CARIBBEAN Citizenship by Investment Programs (CIP)

Sumit Singh
6 min readJul 4, 2023

How investors can benefit from a second passport in Antigua & Barbuda, Dominica, Grenada, St. Kitts & Nevis, and St. Lucia

Photo by Christian Lendl on Unsplash

Caribbean countries have been the place of interest in the recent years. With the virtue of being a former colonies of British empire, these island countries carry a powerful passport with visa-free access to various European countries, in the form of Schengen visa, the UK, and few even China and Russia. According to Arton Capital’s Passport Index, these five countries rank somewhere between 21st to 29th in the Global Passport Power Rank 2023.

Not surprisingly, “global mobility” is the name of the game here. Most of our clients just want to obtain the second passport for better prospect of moving around the globe hassle-free than to actually move and live to the island countries. Since there is no minimum requirement to stay there (barring Antigua & Barbuda) or even be present locally there for the application process, it only adds ease to the aspiring global citizens.

If, on the other hand, the investor decides to resettle there, these five countries, which are also a full members of CARICOM Community in the Caribbean area, give liberty to the fellow citizens to live, work, or study in any of the member country.

For the investors who are only looking to obtain the Caribbean passport without moving there, the dilemma they face is, “Which one Caribbean country to choose among the five?”. For this, we take up 7 parameters to understand the pros and cons for each of the programs:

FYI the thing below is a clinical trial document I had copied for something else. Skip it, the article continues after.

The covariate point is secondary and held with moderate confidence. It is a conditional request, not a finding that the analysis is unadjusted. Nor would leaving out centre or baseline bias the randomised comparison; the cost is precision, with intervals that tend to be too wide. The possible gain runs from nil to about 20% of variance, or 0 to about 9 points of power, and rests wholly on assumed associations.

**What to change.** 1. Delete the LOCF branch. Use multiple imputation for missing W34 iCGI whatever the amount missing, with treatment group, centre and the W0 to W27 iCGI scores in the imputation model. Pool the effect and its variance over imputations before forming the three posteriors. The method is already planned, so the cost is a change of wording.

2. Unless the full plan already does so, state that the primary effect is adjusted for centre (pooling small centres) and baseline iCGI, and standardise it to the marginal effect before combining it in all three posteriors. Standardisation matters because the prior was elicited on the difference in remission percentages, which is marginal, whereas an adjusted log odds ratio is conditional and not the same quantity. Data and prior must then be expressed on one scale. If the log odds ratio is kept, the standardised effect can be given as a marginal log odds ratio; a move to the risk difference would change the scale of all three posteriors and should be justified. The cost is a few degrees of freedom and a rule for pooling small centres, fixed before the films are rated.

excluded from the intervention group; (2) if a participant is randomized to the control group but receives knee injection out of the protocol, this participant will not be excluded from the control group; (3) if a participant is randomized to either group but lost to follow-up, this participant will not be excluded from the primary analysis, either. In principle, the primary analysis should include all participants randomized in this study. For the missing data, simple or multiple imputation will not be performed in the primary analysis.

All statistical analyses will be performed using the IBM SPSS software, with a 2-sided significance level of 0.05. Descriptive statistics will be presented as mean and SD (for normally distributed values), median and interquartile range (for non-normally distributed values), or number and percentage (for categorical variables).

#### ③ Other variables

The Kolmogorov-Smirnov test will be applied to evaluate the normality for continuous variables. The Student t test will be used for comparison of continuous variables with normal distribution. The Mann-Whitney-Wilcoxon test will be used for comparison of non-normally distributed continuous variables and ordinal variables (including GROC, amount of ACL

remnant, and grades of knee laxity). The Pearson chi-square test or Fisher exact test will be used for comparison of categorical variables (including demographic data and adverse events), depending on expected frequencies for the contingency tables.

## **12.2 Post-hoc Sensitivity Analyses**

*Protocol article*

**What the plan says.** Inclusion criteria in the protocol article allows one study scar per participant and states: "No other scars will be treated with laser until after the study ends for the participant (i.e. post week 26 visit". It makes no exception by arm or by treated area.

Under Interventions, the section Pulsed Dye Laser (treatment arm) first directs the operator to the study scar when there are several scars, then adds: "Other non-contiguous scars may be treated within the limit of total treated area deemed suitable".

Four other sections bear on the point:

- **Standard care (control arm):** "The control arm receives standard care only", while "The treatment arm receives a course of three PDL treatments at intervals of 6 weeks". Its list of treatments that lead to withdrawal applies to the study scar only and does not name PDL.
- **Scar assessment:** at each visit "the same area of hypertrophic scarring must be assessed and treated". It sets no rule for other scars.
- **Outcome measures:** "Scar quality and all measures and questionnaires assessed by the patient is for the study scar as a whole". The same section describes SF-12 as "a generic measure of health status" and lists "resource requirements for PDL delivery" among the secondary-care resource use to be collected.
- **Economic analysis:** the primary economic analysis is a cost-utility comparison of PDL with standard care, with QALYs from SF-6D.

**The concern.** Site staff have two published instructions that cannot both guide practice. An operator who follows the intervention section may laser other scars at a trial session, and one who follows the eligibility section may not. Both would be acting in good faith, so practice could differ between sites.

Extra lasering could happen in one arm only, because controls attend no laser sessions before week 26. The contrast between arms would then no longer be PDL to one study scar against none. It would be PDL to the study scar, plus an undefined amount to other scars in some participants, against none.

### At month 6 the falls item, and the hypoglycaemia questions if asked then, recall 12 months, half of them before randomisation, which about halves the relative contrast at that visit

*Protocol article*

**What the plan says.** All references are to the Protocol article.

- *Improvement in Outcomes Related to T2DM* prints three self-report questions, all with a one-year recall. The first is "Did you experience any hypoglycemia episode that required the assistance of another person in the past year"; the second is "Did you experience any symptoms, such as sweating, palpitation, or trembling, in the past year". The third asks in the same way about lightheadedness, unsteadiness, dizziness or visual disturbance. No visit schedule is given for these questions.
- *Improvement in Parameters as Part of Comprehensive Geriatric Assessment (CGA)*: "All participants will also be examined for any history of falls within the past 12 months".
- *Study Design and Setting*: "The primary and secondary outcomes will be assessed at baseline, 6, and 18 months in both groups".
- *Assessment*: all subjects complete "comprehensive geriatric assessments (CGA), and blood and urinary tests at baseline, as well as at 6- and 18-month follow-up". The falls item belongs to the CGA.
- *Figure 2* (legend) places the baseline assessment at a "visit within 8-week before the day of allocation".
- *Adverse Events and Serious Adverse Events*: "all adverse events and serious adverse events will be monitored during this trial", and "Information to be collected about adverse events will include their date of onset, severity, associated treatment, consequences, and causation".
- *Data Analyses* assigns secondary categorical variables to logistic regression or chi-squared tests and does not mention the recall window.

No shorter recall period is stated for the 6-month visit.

1. Passport Ranking

According to the Passport Index, following are the Global Passport Power Rank in 2023:


St. Kitts & Nevis and Antigua & Barbuda clearly stand out as the countries with the most powerful passports.

2. Visa-free Access

Investors choose different passport program in order to access a particular country or particular zone for the ease of global mobility.


Since the hassle-free access to the UK and Schengen zone is common among all five Caribbean countries, the investors who are looking to access China visa-free should opt for either Dominica or Grenada programs. Similarly, to gain access to Russia or Brazil visa-free, any program except but St. Lucia can solve the problem.

3. Investment Option & Amount

The citizenship by investment programs in Caribbean are primarily dominated either by donation to the government or by investing in real estate.

Donation is pretty straight-forward and sometimes also termed as “buying the passport” by making a contribution to the nation’s economy through the government. These donations are typically used by the respective governments to support a wide range of public projects that includes healthcare, education, and infrastructure development.

Real estate investment, on the other hand, comes with a pre-defined lock-in period and could be either full ownership of the property or fractional co-ownership in the project. It is also worth noting that the properties have to be pre-approved by the government in order to qualify for such citizenship programs.

Capital Requirement — Source:

The above table shows the capital required for a single-applicant application. The capital requirement goes up as the family members are added.

The below table shows the typical holding period for real estate investment in different Caribbean countries.